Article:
About the project
This project tackles the debate on the universality and cross-cultural applications of the notions of mental health and illness by offering an inter-disciplinary account of the historical origins and development of transcultural psychiatry and the concept of ‘the global psyche’.
It offers a first systematic account of the decolonisation of psychiatry and mental health sciences and argues that the concept of a universal, global psyche emerged in the aftermath of WWII and during decolonisation when Western psychiatry strove to leave behind its colonial legacies and lay the foundation for a more inclusive conversation between Western and non-Western mental health communities. In this period, leading ‘psy’ professionals across the globe set about identifying and defining the universal psychological mechanisms supposedly shared among all cultures (and 'civilisations'). The project explores this far-reaching psychiatric, social and cultural search for a new definition of 'common humanity', which developed in an increasingly interconnected and culturally diverse global context and examines the historical forces that drove it.
Global psyche and universal humanity
Can psychiatry be global? Are mental illnesses universal across cultures, ethnic groups and 'civilisations'? Can the theories and methods of modern psychiatry be used to alleviate the suffering of diverse groups of people from around the world? In recent years, both the WHO and the WPA have insisted on 'scaling up' mental health provisions in the global South, and have pushed for standardising and universalising psychiatric classifications, diagnoses and treatments. At the same time, numerous critical voices have condemned global psychiatric nosologies as a form of medical imperialism, and have accused global mental health workers of forcing Western psychiatric frameworks onto societies in the Global South. Moreover, in the current international context of major humanitarian crises and mass refugee movements, it is extremely important to explore to what extent mental health principles can be translated and globalised.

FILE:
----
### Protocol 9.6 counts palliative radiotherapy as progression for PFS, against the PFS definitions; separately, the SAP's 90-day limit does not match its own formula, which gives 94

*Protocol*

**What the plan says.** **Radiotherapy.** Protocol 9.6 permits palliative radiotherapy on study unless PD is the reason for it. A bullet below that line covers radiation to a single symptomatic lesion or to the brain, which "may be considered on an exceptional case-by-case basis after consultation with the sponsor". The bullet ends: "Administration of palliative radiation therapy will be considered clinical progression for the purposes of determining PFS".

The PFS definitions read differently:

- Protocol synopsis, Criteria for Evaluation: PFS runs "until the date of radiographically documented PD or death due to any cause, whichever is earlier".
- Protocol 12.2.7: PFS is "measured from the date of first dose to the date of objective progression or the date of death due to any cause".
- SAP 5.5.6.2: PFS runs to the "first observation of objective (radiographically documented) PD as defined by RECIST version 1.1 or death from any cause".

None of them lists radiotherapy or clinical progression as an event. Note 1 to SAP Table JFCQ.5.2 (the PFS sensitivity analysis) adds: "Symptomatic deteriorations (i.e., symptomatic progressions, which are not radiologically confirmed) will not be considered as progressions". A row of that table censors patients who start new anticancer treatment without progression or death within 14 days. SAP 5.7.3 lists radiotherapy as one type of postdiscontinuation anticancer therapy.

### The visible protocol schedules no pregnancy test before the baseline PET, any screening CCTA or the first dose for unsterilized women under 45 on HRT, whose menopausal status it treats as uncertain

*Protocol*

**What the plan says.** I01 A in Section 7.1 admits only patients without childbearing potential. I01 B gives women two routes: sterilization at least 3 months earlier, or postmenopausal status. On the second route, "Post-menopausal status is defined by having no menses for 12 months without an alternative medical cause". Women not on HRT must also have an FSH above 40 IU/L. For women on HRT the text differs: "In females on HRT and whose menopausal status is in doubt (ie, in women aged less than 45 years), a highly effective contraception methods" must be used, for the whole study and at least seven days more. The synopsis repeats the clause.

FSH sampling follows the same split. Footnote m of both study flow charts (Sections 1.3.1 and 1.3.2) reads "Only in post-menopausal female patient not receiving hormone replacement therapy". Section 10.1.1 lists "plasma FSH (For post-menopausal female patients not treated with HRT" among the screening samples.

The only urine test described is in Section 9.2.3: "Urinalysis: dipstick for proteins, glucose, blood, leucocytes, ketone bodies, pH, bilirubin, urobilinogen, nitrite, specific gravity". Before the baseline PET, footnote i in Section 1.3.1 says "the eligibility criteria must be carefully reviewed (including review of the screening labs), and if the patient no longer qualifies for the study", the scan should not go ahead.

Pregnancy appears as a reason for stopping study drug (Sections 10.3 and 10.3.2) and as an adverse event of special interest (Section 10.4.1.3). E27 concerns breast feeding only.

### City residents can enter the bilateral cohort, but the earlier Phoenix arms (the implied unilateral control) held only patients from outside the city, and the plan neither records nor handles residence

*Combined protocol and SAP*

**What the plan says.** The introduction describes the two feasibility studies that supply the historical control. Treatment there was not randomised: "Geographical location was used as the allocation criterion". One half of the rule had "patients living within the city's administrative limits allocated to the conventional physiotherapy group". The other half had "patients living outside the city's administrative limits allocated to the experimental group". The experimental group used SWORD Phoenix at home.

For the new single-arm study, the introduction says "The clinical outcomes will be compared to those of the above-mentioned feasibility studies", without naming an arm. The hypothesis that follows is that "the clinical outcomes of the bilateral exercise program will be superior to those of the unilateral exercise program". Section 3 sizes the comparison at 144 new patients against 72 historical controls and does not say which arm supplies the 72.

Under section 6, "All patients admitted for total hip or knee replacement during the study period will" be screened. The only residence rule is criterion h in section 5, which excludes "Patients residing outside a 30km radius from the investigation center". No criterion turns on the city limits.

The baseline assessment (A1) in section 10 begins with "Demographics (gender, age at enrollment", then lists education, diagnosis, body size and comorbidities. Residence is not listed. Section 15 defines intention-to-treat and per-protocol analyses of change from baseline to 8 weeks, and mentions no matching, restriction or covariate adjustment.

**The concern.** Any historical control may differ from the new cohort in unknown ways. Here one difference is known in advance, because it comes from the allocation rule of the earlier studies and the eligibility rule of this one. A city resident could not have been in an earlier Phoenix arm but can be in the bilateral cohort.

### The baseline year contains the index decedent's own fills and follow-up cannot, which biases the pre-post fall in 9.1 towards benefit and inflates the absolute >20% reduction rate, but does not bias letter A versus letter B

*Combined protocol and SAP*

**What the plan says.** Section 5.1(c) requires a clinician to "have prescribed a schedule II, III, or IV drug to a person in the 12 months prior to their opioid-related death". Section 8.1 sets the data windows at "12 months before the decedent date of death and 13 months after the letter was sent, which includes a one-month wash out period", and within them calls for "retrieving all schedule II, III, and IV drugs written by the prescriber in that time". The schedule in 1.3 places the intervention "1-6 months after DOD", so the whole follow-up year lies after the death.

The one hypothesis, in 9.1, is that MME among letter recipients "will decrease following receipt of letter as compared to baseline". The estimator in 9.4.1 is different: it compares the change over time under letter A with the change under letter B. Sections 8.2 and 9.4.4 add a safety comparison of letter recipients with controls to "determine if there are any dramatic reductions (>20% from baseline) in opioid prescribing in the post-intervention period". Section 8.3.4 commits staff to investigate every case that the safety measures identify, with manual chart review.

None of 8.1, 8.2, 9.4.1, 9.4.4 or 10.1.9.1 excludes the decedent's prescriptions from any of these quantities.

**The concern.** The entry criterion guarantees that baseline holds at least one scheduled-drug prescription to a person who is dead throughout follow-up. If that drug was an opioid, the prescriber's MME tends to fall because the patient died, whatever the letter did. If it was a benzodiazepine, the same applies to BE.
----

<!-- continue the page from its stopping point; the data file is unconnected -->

Many psychiatrists believe they have a knowledge of the forces of human nature, in individuals and in groups, which entitles them to take a large part in studying and helping people who are not suffering from any mental disease, as well as in advising on human relations between people and even between communities and nations.
This project contributes to this important and topical debate by exploring the historical origins and development of the concept of ‘global psyche’ and transcultural psychiatry. It relies on a variety of psychiatric writings, patient case files, oral interviews and institutional and governmental documents, and combines historical, anthropological and psychiatric/epidemiological perspectives, to uncover the birth of post-colonial global psychiatry.